What’s news in the Northwest today:
TACOMA — The Pierce County prosecutor has filed additional charges against the man accused of being the getaway driver when Maurice Clemmons killed four Lakewood police officers. Darcus Allen is already charged with aggravated murder in the November 2009 shootings at a Parkland coffee shop. Prosecutor Mark Lindquist said Wednesday he filed second-degree murder charges to give a jury more options when the case goes to trial, scheduled for March 1. The News Tribune reports that if the 39-year-old is convicted of the second-degree murder charges he could receive a sentence of 122 years.
Wounded Marine returns to Ronan to hero’s welcome
MISSOULA — A Marine from Ronan wounded in Afghanistan has returned home to a hero’s welcome. The crowd gathered at Missoula International Airport Wednesday cheered and cried “Thank you!” as Lance Cpl. Thomas Parker arrived in the lobby in a wheelchair. The Missoulian reports Parker lost both legs and four fingers in Afghanistan. He spent seven weeks at the National Naval Medical Center in Bethesda, Md., where he underwent multiple surgeries. He is now at the Naval Medical Center at San Diego but has returned home for a week’s leave. After arriving at the airport, Parker was escorted up U.S. Highway 93 in a caravan that included a dozen fire departments from Missoula to Polson. Parker says he was overwhelmed by the greeting.
AG says budget cuts hurt state’s legal interests
BOISE — Idaho’s attorney general says budget cuts and staff furloughs have drastically cut the work his office can produce. Attorney General Lawrence Wasden tells lawmakers that his ability to protect the state’s legal interests have been compromised as a result. The Lewiston Tribune reports that Wasden spoke to a joint legislative budget committee on Wednesday. Wasden is making his case against further cuts, which budget writers have indicated could go as deep as 5 percent. Wasden says he’s lost more than 26 staff positions in the past three years and his staff will have to take another 12 furlough days next year just to meet the current budget. The committee is scheduled to set the attorney general’s budget on Feb. 24.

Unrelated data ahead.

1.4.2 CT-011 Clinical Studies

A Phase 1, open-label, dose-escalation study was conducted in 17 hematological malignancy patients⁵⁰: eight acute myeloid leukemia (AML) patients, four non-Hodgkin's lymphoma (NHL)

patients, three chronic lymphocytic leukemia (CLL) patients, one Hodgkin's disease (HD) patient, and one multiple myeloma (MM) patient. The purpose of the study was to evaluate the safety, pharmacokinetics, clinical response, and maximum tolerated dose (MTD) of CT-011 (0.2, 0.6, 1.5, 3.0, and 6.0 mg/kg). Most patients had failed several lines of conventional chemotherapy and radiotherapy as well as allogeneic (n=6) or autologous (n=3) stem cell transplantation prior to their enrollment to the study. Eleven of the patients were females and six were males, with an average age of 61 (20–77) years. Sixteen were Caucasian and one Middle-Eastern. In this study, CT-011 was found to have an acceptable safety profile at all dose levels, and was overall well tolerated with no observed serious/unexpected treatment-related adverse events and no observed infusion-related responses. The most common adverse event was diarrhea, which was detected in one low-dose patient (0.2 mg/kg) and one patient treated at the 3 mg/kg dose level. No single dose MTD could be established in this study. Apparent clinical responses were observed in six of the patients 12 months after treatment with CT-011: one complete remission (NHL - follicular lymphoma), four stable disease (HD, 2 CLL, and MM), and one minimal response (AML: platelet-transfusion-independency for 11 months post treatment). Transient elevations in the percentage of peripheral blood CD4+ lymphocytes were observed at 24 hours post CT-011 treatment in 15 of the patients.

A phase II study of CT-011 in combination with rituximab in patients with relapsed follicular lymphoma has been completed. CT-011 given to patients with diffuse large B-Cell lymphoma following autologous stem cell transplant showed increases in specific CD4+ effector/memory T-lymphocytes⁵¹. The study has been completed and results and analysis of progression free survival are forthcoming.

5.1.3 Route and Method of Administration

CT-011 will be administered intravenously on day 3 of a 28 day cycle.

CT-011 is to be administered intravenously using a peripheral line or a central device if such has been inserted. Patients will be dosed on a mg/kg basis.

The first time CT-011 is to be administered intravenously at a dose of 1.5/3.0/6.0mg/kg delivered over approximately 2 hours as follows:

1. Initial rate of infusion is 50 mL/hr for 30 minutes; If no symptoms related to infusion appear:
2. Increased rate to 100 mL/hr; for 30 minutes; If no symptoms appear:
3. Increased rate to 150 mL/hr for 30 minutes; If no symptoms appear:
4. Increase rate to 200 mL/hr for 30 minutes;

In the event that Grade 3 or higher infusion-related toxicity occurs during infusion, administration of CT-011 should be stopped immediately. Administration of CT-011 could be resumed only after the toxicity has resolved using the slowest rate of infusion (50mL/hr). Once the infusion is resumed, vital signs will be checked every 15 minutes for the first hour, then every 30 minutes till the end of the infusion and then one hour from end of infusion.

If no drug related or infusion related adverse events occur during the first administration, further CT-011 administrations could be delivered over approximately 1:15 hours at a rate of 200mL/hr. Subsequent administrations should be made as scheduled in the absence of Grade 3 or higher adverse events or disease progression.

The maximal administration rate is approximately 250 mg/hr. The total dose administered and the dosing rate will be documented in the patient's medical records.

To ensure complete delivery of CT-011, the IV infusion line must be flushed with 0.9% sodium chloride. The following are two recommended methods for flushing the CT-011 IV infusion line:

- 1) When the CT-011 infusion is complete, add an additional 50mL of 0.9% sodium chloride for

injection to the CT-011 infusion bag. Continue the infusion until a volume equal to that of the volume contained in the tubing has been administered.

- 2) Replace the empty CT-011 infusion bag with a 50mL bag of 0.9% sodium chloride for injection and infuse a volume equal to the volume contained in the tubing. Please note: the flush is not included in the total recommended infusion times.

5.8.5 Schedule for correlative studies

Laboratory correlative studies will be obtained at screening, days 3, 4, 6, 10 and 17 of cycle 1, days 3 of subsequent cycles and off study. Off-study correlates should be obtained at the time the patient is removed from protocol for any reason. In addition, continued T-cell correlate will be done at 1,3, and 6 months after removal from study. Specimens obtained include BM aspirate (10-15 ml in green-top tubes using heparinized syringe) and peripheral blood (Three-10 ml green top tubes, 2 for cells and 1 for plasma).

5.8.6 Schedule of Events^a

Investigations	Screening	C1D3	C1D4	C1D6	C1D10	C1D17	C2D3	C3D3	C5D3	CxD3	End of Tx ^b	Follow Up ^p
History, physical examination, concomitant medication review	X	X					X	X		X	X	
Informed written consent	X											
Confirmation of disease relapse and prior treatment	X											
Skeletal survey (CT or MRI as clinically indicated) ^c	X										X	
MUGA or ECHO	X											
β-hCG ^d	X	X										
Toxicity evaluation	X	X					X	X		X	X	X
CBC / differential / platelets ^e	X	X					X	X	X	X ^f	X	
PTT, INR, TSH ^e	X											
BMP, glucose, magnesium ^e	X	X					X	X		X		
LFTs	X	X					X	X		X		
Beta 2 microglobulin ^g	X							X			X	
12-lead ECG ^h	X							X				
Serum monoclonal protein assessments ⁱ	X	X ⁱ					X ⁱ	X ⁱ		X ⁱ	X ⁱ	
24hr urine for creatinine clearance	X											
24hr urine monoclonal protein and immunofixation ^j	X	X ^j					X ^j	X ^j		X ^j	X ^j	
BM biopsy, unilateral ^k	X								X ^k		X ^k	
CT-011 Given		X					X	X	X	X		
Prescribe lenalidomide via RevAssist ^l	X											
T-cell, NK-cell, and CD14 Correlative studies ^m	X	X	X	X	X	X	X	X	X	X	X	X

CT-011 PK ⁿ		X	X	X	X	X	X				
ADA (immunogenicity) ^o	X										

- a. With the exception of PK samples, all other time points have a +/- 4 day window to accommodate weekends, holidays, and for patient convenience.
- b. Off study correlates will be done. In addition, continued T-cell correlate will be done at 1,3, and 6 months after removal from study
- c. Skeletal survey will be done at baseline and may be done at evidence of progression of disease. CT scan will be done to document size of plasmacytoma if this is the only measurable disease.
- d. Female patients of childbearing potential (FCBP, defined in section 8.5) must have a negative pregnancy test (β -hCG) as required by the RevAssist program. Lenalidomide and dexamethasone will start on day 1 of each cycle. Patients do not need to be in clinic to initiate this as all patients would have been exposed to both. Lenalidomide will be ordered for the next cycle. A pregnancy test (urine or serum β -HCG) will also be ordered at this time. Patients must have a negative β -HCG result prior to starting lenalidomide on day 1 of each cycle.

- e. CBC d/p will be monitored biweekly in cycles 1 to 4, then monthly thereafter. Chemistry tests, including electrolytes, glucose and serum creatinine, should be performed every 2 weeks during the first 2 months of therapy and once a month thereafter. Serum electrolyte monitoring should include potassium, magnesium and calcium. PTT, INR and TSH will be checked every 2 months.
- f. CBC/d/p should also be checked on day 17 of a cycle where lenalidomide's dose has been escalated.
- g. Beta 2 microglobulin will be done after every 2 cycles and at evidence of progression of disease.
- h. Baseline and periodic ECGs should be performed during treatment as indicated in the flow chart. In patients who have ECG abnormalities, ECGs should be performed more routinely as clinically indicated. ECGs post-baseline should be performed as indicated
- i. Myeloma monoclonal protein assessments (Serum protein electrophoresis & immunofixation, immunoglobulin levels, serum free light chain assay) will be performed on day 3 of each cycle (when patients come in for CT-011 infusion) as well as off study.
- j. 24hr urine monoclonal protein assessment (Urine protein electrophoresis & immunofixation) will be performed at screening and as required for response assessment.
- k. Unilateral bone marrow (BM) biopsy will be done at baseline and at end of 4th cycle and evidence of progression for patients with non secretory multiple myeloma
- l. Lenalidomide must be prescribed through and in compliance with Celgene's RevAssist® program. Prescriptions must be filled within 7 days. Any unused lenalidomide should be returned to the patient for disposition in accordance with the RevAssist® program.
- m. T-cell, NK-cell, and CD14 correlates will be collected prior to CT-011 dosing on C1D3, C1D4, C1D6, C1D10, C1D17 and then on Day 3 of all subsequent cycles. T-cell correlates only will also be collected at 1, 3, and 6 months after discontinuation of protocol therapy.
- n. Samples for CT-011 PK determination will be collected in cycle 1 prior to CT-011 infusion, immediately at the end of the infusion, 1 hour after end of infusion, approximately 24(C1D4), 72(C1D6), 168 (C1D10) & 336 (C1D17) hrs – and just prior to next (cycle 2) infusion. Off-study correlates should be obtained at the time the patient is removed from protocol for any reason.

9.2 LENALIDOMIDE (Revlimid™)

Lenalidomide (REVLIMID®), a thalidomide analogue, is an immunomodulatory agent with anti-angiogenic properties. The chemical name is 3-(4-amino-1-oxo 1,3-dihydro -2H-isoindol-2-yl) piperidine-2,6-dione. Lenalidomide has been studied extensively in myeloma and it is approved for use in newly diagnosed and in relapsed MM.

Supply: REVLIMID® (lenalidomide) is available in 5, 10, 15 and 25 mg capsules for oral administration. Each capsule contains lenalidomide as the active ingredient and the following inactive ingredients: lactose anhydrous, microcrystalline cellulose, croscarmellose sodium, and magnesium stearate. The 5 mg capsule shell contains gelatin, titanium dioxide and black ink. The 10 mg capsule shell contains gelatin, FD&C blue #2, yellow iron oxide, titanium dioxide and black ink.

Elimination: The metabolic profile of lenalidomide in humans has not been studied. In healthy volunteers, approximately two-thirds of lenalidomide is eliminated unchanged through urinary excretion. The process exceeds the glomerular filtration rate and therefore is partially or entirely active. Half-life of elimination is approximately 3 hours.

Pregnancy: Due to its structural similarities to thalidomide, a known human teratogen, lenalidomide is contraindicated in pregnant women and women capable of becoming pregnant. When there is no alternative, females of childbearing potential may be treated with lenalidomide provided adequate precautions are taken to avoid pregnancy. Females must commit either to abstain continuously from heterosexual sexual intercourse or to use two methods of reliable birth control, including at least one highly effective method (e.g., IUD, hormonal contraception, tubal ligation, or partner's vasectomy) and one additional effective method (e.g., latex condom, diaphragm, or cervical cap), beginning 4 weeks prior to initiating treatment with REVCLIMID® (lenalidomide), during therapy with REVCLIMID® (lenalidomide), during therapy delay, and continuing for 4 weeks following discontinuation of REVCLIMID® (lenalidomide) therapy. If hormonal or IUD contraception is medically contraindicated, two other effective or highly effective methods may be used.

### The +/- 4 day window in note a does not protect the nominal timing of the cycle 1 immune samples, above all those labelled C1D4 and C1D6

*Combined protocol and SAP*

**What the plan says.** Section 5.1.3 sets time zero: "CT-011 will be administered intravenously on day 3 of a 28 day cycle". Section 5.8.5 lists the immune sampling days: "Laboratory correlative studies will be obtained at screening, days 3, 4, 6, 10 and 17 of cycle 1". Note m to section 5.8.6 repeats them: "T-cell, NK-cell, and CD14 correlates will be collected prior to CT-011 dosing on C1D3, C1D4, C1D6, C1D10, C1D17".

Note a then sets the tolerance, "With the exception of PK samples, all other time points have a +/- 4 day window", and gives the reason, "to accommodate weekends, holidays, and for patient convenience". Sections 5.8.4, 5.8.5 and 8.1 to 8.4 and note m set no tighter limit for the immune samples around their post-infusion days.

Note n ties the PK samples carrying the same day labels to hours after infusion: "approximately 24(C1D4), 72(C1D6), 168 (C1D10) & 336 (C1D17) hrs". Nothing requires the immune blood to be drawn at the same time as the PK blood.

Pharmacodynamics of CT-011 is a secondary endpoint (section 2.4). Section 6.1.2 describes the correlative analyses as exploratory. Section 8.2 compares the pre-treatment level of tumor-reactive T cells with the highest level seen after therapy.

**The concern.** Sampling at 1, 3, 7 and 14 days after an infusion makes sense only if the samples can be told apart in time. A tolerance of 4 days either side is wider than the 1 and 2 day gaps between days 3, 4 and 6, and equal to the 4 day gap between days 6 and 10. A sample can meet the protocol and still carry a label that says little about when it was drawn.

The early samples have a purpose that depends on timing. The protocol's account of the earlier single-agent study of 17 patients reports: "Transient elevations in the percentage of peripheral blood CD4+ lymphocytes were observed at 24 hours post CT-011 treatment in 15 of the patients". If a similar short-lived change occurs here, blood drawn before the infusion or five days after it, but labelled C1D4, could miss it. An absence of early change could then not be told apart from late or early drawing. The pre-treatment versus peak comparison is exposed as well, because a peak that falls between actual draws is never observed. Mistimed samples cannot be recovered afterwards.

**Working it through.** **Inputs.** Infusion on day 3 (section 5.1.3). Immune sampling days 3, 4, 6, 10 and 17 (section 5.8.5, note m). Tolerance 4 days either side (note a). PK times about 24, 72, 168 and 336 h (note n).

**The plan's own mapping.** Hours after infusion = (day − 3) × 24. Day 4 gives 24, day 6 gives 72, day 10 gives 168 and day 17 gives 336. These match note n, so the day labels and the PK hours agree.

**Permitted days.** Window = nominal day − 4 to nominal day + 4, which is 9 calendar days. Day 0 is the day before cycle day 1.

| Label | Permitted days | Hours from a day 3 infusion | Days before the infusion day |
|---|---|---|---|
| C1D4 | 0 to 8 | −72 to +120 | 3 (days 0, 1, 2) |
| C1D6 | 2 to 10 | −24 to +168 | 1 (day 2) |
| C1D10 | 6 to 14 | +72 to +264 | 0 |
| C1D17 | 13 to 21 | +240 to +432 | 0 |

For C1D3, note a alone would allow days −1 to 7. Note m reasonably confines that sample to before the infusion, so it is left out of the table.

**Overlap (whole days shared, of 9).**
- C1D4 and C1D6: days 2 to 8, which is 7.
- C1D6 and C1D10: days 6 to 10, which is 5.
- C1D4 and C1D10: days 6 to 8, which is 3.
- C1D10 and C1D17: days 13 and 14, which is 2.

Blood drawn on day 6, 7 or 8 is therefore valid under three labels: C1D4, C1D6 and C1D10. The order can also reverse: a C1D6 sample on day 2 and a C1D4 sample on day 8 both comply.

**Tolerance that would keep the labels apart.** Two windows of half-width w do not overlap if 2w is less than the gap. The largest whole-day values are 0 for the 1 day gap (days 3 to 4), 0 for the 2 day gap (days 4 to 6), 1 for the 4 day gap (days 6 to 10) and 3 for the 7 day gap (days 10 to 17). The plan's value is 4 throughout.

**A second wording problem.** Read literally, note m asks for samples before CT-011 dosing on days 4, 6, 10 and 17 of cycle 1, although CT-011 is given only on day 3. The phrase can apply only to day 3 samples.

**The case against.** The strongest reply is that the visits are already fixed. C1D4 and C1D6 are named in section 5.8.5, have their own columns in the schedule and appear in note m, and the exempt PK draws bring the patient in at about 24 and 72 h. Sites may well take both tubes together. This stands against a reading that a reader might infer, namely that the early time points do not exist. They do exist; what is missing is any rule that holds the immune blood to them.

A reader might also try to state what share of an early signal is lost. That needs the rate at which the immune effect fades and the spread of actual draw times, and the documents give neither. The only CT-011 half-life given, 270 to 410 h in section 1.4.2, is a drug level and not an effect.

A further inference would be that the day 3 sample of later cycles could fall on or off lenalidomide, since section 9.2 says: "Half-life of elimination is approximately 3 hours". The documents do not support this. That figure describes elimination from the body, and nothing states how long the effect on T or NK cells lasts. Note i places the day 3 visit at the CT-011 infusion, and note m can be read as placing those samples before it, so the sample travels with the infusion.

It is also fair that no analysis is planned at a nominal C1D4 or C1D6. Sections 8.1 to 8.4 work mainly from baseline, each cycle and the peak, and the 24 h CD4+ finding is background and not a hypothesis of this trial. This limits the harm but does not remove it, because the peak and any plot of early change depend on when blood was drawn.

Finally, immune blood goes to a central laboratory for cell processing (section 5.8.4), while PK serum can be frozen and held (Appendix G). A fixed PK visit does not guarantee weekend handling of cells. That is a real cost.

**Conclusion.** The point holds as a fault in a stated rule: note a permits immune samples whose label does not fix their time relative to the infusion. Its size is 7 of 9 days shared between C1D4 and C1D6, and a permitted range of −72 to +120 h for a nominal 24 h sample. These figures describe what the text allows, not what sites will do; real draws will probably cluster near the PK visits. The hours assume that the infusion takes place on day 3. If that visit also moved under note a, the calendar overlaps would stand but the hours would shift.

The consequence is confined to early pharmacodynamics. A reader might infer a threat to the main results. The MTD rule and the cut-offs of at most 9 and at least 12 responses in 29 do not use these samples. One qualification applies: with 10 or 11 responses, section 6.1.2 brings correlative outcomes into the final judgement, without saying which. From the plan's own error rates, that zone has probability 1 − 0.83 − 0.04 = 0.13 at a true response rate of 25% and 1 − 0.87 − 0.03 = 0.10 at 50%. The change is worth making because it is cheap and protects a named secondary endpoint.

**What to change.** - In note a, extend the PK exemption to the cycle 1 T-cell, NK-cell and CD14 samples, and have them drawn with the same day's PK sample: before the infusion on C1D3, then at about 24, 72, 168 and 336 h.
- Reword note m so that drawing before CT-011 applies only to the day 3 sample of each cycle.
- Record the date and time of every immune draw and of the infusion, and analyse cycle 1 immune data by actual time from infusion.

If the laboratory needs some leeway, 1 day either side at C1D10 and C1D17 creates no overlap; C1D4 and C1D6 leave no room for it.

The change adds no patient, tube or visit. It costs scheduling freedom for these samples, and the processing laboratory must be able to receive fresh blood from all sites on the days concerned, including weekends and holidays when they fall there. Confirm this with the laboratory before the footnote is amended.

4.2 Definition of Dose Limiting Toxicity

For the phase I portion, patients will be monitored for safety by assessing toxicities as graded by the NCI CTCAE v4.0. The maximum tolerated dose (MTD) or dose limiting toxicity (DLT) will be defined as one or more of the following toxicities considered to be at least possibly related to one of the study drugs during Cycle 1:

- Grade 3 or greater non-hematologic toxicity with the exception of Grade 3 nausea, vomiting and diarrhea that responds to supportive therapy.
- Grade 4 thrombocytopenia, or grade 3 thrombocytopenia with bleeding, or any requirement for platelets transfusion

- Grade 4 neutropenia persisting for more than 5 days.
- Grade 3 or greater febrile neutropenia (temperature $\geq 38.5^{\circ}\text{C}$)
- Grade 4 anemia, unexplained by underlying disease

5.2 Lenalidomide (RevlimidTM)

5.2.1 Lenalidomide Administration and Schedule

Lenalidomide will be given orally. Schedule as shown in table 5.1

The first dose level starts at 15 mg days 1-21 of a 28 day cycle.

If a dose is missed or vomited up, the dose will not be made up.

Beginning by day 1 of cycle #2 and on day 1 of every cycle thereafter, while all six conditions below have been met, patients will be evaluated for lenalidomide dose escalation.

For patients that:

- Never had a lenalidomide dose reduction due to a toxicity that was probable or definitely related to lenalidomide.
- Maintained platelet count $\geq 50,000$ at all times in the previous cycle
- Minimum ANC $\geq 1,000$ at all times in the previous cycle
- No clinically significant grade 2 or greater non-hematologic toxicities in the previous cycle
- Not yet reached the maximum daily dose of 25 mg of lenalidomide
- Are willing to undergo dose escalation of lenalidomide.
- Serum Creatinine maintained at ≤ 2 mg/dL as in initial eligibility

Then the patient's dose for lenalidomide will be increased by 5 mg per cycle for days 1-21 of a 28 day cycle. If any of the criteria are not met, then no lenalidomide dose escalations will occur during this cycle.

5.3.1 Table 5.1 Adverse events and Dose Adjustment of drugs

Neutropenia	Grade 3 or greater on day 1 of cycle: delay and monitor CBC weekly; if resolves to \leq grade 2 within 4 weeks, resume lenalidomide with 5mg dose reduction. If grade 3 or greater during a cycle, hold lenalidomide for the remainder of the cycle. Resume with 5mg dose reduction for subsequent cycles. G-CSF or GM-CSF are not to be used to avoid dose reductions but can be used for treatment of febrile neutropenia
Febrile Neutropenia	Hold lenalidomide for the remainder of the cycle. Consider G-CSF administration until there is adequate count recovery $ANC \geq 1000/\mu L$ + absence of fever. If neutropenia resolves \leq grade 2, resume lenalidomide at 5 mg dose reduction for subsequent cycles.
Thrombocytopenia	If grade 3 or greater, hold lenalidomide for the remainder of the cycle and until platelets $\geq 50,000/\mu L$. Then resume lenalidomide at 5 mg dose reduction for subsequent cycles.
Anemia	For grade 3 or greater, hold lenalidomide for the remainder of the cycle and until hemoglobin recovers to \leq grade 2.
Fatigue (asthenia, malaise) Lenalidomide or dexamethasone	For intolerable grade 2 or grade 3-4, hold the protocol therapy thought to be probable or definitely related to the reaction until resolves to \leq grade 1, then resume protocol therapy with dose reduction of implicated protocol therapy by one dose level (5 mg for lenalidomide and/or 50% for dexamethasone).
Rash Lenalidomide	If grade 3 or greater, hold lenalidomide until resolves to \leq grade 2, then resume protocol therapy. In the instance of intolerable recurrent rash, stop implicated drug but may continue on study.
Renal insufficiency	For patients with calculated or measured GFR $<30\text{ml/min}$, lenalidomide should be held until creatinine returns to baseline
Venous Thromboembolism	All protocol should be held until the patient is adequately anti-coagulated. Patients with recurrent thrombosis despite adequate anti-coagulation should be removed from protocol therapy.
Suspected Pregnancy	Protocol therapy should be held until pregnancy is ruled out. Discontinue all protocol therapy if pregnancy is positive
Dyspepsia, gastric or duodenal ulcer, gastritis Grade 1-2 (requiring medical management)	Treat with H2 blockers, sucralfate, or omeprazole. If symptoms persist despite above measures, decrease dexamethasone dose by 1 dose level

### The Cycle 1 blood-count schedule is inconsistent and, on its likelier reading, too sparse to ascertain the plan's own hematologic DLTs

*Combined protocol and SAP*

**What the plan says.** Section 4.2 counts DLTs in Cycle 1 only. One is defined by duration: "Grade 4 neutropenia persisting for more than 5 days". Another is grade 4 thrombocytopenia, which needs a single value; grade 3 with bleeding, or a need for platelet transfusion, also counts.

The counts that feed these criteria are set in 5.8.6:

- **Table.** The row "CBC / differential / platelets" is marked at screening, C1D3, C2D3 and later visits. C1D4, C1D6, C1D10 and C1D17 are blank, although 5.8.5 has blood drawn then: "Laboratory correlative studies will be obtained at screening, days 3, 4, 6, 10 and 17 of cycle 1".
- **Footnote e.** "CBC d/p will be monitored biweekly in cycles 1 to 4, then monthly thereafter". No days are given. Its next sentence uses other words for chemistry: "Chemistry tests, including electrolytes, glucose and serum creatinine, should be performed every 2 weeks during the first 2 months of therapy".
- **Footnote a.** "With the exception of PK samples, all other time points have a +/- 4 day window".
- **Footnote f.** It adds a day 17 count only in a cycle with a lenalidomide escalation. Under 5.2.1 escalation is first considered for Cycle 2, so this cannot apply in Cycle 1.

Port Orchard pastor accused of molesting girl
PORT ORCHARD, Wash. — Kitsap County sheriff’s detectives are asking if there may be more victims of a Port Orchard pastor accused of child rape. Detectives arrested the 32-year-old man Wednesday at his home in Port Orchard. He’s accused of molesting a 12- or 13-year-old girl eight or nine years ago when he was a teacher and she was a student at the Manchester Christian Academy.
Newspaper carrier attacked in Bozeman
BOZEMAN — A newspaper carrier for the Bozeman Daily Chronicle is recovering from a knife attack authorities say was prompted by an earlier refusal to give his assailant free newspapers. The Chronicle reports that a man slashed 51-year-old Mark Ward’s face early Wednesday after threatening Ward the previous morning when he was delivering papers at a housing complex. Ward’s wife Krystina said the man threatened to kill her husband Tuesday after he refused to hand over 20 newspapers. She said the man then attacked her husband the next morning while he was delivering the paper. Court documents say 47-year-old Mark Nichols White has been charged with assault with a weapon. Ward received stitches for his wounds. His wife said he will need surgery after sustaining a broken cheekbone in the attack.